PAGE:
During the 30-minute meeting between the pope and Fidel Castro at the Vatican's Embassy, the retired Cuban leader — a one-time altar boy who was educated by Jesuit priests — essentially interviewed Benedict, asking him about the changes in church teachings since he was a child, what it's like to be a pope and the challenges facing humanity today, said the Vatican spokesman, the Rev. Federico Lombardi.
Benedict, meanwhile, raised issues such as the role of freedom and liberty, Lombardi said.
The meeting began with some jokes about their ages. Castro is 85, Benedict reaches that milestone next month. "Yes, I'm old, but I can still do my job," Lombardi quoted the pope as saying.
Video released later showed Fidel arriving at the embassy wearing a dark warm-up jacket and a scarf. He seemed animated, if unsure on his feet.
"I have felt very good," Castro could be heard telling the pontiff in the choppy footage.
Castro introduced his companion, Dalia Soto del Valle, and two of his children, and asked the pope to send him some books to elaborate on the topics they discussed, Lombardi said. He described the meeting as intense, animated and cordial.
After posing for pictures with his family and the pontiff, Castro left the embassy on an aide's arm and was helped into a silver van.
Benedict later rode in the popemobile along rainy streets lined with onlookers toward the airport, where he bade goodbye to Raul Castro, Catholic bishops and the Cuban people, and again called for reconciliation.
"The present hour urgently demands that in personal, national and international co-existence we reject immovable positions and unilateral viewpoints which tend to make understanding more difficult and efforts at cooperation ineffective," he said.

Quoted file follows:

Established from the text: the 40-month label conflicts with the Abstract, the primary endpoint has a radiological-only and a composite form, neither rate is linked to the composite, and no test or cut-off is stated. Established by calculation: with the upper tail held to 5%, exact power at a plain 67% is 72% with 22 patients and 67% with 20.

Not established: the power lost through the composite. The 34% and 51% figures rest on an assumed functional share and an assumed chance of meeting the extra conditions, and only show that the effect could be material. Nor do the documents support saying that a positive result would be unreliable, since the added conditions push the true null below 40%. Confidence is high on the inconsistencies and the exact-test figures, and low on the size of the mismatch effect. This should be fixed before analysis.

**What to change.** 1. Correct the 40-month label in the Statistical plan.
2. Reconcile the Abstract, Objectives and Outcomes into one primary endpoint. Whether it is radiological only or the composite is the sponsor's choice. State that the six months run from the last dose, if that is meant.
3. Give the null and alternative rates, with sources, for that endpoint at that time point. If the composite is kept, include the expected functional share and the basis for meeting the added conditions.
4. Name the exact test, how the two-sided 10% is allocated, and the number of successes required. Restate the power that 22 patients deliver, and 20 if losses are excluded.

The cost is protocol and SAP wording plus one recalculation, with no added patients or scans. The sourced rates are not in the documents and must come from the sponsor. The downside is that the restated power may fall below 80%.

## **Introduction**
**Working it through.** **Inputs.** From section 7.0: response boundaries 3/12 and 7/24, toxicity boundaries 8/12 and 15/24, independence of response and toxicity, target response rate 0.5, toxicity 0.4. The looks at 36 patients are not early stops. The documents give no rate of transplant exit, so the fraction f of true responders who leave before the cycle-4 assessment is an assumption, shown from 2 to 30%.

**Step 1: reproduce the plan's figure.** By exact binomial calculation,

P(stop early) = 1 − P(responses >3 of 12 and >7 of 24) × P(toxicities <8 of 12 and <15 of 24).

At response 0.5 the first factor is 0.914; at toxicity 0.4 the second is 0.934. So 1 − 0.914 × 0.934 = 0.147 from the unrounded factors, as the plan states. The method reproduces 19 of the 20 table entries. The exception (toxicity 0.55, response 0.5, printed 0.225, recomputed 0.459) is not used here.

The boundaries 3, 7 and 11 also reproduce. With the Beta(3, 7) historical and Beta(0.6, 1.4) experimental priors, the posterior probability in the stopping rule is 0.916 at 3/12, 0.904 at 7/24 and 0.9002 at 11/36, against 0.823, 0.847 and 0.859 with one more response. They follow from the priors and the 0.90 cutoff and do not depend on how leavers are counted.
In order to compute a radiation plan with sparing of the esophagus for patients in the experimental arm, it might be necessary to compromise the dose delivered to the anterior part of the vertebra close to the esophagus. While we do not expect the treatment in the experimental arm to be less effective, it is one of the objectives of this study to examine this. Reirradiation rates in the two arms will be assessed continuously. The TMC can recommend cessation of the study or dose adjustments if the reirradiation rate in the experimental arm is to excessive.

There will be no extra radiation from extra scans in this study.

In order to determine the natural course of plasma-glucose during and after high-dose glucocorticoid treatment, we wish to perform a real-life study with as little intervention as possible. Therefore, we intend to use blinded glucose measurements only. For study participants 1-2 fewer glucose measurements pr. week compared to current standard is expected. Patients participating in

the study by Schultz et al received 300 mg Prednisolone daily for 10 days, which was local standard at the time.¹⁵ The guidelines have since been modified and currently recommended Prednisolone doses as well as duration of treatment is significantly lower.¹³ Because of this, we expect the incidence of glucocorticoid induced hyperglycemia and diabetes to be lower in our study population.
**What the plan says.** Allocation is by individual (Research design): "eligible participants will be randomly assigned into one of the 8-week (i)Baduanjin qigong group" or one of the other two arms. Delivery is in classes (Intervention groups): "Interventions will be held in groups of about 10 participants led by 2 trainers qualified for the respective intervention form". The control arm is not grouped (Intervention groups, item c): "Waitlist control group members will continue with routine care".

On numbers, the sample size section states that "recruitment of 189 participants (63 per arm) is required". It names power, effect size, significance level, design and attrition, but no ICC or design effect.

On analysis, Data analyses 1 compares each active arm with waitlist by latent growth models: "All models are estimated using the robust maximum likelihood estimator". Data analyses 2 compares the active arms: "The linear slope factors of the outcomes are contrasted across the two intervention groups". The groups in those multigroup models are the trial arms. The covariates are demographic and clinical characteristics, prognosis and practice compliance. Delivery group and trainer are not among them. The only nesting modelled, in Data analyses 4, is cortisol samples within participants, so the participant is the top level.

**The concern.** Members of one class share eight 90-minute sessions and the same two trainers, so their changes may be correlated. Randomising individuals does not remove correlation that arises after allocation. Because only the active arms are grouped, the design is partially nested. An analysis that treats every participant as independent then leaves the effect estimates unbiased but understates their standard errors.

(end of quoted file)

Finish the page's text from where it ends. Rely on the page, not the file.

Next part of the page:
"Goodbye forever. ... May God bless your future," he concluded.
Castro emphasized points in common between Havana and the Vatican, such as support for families and children, but acknowledged that differences were inevitable.
"We have found many and profound areas of agreement, even if, as is natural, we do not think alike on all matters," he said. Still, "the Cuban people ... have listened with profound attention to each word Your Holiness has offered."
A black car took the pontiff onto the tarmac, where he walked up the stairs, waved briefly and went inside the plane. It took off soon after.
At the morning Mass, banners large and small filled the plaza, and many took shade under umbrellas as announcers shouted "Viva Cuba! Viva el Papa!"
"The pope is something big for Cubans," said Carlos Herrera, a tourism worker who came to the plaza with his wife. "I come to hear his words, wise words for the Cuban people. That helps us. It gives us peace, it gives us unity. We do not want war."
But others said they were told to attend by their employers in a country accustomed to organizing mass events, usually meant to show support for Fidel Castro.
The Vatican said the plaza holds 600,000 people and it appeared nearly full, though many Cubans drifted off after registering their presence with teachers and employers.
"We came with our class group and we are leaving because I can't handle any more," said a student who only gave his first name, Roberto, for fear he could get in trouble. "I came to do what my teacher said. I checked in, and I'm leaving."
During the event, an Associated Press journalist saw a man in the crowd led briskly away by people in civilian clothing after he shouted "Pope, don't leave until communism falls!" It was not clear who he was or where he was taken. The incident was similar to another during the pope's Mass in Santiago Monday, when a man shouted anti-government slogans before being hustled away.
Ahead of the Mass, Amnesty International alleged that opposition members had been prevented from attending, and that some were detained.